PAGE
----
Carleton’s Shinerama campaign handed Cystic Fibrosis Canada (CFC) a cheque for $29,000 at the Ottawa Redblacks football game on Sept. 28, 2019. The campaign has raised $158,000 over four years for CFC.

All the funds go to towards CFC research projects and fellowships, patient care and supporting awareness and advocacy.

During Carleton’s Fall Orientation program, the university had approximately 400 students fundraise for the fatal genetic disease on Shine Day– the primary fundraising event during the campaign. On Shine Day alone, students raised $4,000 by visiting participating business throughout Ottawa and collecting contributions from patrons and those passing by. Students also shared information on cystic fibrosis (CF) and educated the public about Shinerama and the work Carleton does to support this important cause.

In addition to Shine Day, Carleton participated in events such as Spring into Shine, where members of the Carleton community donated items for a giant campus garage sale that raised $3,000. There was also a Bluesfest ticket raffle which raised $1,500.

Ravens hold up an oversized cheque on the field at a Redblacks game.

Shinerama Showcases Student Engagement

“What stands out for me, especially as a former Carleton student, is the commitment of students to being engaged in this program beyond Fall Orientation,” said Dwaine Taylor, student development and community outreach co-ordinator at Carleton’s Student Experience Office. “Students worked diligently throughout the entire summer.”

Sarah Shires, in her fourth year of Cognitive Science, was responsible for running the campaign.

“For Shine Day this year, we had 18 local business involved,” said Shires. “We also collaborated with community organizations, including the Great Glebe Garage Sale, Escape Manor and Escapade Music Festival. We were part of the festival’s Green Team and we collected more than 10,000 cans, raising more than $1,000. It was great working with them.”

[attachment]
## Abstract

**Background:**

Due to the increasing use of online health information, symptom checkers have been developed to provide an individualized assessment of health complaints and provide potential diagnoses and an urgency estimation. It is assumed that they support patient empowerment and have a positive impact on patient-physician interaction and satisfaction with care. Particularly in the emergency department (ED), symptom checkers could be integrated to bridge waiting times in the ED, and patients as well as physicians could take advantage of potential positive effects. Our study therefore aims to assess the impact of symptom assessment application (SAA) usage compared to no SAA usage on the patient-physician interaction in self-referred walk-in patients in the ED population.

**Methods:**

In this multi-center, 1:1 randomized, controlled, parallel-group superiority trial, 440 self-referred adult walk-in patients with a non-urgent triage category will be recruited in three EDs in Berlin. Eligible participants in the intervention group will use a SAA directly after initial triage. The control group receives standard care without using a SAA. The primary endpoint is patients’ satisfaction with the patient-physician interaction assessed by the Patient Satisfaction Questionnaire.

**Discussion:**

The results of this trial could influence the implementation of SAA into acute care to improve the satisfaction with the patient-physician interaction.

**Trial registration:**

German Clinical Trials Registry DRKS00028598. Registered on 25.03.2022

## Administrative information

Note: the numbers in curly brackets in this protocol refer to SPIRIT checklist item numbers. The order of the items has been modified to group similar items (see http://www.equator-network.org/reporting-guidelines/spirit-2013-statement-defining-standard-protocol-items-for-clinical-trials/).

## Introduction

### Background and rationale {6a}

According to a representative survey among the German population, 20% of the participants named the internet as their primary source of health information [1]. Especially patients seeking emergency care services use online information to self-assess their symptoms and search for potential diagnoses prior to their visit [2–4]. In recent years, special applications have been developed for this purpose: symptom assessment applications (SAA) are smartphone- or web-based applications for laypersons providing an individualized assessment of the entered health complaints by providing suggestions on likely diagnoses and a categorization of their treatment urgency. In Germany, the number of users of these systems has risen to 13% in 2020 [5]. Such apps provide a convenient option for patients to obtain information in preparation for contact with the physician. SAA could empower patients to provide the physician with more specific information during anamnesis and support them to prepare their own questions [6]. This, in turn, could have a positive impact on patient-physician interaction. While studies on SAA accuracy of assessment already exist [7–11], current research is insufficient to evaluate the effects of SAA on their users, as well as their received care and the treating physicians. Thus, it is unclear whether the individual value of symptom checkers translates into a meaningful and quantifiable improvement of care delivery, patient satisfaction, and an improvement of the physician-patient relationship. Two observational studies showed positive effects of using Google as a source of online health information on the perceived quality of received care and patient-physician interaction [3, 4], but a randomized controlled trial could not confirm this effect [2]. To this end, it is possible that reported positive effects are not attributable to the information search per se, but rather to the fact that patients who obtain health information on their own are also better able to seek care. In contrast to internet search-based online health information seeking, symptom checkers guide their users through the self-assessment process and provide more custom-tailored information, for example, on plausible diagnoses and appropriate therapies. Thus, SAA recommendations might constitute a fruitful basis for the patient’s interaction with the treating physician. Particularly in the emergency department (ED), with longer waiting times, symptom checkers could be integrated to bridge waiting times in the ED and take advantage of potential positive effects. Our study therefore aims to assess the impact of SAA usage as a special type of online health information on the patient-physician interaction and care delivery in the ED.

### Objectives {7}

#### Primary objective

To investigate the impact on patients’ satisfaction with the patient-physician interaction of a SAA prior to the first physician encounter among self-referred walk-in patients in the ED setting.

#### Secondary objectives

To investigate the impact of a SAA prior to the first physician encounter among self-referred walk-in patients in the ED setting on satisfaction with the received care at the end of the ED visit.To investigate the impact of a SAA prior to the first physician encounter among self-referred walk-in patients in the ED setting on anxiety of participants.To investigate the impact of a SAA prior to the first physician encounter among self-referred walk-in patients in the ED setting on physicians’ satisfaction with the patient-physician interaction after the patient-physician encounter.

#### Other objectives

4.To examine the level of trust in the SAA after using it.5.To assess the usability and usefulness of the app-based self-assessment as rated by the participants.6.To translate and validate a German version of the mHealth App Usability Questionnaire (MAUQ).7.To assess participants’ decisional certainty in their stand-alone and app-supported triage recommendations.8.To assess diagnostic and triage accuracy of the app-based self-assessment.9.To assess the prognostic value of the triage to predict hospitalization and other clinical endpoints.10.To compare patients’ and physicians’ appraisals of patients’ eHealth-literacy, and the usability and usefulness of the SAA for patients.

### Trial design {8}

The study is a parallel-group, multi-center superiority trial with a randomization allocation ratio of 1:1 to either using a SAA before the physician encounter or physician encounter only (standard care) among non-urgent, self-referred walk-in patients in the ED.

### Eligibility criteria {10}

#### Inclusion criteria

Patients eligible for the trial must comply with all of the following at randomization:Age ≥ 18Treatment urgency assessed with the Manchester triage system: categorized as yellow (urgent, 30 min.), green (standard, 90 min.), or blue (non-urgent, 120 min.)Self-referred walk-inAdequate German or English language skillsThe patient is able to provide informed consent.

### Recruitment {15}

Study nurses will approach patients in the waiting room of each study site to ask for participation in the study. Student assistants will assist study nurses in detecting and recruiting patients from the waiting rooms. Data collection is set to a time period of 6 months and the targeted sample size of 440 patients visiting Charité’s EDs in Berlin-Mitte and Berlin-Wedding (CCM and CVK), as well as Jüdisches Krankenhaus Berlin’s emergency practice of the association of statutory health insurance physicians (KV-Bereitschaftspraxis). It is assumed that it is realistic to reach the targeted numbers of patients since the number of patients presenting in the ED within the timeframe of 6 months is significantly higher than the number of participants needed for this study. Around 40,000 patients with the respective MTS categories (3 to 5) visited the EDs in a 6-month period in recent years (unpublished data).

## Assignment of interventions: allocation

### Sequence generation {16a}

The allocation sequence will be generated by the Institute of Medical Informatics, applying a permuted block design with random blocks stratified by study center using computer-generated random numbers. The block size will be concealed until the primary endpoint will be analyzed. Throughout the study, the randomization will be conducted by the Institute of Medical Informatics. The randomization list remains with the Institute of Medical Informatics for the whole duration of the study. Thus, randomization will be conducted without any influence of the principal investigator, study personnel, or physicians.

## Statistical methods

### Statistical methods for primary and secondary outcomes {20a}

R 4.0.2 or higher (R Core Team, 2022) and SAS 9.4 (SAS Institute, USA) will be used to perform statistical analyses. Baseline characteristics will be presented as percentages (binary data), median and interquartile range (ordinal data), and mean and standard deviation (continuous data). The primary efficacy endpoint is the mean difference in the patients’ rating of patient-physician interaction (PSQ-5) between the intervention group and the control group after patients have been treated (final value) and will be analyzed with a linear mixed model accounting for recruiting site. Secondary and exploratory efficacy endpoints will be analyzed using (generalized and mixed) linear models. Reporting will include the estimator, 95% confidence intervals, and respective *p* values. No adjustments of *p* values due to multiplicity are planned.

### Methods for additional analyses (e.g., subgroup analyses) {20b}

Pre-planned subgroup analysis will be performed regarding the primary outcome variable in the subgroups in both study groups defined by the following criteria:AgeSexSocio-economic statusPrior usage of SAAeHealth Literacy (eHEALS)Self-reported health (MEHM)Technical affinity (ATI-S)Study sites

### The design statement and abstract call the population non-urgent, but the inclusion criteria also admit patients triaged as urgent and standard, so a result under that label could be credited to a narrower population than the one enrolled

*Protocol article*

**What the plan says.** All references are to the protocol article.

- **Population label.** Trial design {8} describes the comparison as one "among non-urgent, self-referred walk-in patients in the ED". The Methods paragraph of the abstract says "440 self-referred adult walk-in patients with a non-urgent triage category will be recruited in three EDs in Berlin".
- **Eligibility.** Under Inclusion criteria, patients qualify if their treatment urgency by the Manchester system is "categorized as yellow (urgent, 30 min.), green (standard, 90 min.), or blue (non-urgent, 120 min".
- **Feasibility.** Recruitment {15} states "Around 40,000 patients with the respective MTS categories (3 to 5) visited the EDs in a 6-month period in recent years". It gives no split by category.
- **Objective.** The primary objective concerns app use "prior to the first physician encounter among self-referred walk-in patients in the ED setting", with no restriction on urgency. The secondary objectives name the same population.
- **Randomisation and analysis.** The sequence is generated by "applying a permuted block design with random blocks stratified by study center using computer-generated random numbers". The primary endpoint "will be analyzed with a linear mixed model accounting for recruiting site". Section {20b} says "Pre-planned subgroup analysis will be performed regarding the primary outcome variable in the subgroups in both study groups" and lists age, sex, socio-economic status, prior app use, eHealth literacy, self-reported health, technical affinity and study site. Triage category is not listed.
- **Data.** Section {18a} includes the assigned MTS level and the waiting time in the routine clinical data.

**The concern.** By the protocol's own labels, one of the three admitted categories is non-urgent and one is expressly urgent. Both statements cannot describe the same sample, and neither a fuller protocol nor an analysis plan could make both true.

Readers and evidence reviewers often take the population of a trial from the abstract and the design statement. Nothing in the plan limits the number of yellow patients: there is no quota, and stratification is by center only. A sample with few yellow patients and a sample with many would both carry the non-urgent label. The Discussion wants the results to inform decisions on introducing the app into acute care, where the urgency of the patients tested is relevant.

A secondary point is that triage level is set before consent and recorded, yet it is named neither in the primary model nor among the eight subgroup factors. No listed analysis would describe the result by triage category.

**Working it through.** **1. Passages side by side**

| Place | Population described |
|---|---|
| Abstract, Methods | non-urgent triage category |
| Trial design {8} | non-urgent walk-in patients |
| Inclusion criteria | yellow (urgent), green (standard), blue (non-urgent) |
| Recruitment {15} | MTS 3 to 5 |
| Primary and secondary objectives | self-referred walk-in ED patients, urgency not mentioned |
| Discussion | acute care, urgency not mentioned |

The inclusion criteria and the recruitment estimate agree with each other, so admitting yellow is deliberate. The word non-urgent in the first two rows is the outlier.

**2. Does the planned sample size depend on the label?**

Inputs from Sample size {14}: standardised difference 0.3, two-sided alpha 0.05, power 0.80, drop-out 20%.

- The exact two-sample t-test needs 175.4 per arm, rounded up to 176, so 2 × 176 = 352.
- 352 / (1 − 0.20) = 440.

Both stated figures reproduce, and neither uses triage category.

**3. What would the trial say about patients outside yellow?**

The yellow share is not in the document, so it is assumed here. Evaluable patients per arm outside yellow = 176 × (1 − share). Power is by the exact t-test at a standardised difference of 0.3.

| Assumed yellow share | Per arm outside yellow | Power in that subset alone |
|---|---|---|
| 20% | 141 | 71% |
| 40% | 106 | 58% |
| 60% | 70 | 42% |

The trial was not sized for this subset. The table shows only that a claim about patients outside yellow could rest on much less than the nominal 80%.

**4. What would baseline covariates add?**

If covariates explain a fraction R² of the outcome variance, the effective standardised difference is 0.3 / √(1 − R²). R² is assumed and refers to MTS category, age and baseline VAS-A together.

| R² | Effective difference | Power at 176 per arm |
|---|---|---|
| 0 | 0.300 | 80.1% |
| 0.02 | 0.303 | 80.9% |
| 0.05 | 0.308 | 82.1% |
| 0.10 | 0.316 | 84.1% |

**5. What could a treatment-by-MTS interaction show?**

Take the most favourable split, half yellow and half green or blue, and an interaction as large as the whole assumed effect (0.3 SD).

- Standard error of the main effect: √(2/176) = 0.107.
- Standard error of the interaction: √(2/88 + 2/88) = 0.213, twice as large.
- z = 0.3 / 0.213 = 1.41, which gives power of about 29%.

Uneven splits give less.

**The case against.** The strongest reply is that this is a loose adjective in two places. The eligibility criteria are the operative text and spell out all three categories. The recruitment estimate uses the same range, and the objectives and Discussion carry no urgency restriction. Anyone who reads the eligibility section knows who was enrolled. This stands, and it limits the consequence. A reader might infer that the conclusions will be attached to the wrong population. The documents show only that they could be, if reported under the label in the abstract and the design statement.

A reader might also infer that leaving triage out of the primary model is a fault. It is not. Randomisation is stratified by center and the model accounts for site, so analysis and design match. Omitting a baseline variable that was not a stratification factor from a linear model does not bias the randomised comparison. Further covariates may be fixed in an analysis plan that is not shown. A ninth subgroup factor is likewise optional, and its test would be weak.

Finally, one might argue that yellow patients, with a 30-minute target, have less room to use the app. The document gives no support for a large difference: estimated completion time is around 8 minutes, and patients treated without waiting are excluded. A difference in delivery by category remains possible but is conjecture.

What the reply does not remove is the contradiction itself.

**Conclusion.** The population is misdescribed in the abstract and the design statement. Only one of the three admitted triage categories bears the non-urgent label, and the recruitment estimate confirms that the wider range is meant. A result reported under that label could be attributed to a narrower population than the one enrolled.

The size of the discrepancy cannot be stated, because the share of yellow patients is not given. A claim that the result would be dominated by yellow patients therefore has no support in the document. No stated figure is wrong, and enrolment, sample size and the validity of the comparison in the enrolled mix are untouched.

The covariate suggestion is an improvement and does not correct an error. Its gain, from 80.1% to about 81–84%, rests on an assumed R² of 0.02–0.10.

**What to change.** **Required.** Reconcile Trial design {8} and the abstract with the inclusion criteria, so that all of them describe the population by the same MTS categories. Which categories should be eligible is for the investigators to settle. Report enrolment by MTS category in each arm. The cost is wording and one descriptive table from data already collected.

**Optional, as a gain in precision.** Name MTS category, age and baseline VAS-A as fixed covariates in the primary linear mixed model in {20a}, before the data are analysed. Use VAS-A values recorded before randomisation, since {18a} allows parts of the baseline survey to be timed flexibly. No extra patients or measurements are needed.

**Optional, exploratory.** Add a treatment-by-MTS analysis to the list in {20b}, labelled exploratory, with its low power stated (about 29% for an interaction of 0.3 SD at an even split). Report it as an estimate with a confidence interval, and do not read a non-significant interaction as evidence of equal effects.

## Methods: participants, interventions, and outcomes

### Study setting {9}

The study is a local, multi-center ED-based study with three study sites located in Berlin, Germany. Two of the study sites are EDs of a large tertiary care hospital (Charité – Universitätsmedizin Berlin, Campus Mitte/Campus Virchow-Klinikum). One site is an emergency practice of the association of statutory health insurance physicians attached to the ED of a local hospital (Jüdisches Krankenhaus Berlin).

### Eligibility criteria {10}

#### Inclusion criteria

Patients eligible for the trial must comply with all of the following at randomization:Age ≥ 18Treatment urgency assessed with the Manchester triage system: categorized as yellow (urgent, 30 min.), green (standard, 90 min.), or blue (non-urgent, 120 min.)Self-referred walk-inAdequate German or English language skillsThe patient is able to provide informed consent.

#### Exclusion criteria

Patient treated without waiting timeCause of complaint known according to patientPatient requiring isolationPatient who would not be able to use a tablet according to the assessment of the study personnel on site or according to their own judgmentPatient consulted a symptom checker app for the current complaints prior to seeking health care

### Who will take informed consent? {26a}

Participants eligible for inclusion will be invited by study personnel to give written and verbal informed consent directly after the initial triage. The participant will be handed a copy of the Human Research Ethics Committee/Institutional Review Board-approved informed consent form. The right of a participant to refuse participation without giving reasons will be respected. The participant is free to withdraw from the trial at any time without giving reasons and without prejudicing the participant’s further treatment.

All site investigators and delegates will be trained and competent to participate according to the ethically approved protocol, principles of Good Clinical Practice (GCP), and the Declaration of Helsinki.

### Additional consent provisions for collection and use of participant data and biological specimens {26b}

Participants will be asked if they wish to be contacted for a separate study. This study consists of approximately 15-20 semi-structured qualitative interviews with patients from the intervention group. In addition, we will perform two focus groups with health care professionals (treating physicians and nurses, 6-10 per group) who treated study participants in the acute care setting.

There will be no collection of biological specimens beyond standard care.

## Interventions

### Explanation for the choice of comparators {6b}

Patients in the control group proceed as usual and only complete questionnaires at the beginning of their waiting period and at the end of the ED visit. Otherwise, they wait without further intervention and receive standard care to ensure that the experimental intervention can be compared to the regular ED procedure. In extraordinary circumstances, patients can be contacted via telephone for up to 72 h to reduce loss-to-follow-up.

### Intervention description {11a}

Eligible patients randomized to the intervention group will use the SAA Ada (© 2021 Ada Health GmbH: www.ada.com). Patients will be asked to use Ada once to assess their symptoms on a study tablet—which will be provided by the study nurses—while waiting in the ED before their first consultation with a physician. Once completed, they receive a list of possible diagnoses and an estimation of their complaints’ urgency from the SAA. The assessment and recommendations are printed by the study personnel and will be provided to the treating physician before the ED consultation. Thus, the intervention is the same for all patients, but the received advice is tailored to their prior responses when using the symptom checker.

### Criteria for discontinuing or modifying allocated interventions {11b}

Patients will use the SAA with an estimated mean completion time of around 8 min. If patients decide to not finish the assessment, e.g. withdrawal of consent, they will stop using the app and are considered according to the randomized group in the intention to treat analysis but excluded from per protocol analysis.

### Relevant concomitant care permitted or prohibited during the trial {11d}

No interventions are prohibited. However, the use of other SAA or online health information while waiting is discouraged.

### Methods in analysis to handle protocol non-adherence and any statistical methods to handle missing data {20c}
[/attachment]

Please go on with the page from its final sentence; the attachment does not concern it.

Shires decided to emphasize education as a way to help motivate everyone involved.

“I had some high goals based on the past success of Shinerama,” said Shires. “This year I focused on making sure everyone understood why we were doing this. It isn’t just because other universities are doing it or that we have always done this. We do this because it is such an important cause and our efforts make a real impact. The campaign benefits a number of people on campus whose lives have been impacted by CF.”

CF is a common fatal genetic disease that affects children and young adults. There is no cure and it is estimated that one in every 3,600 children born in Canada has this debilitating disease. CF mainly affects the digestive system and lungs. In the majority of cases, persistent and ongoing infection in the lungs leads to death.

Monday, September 30, 2019 in
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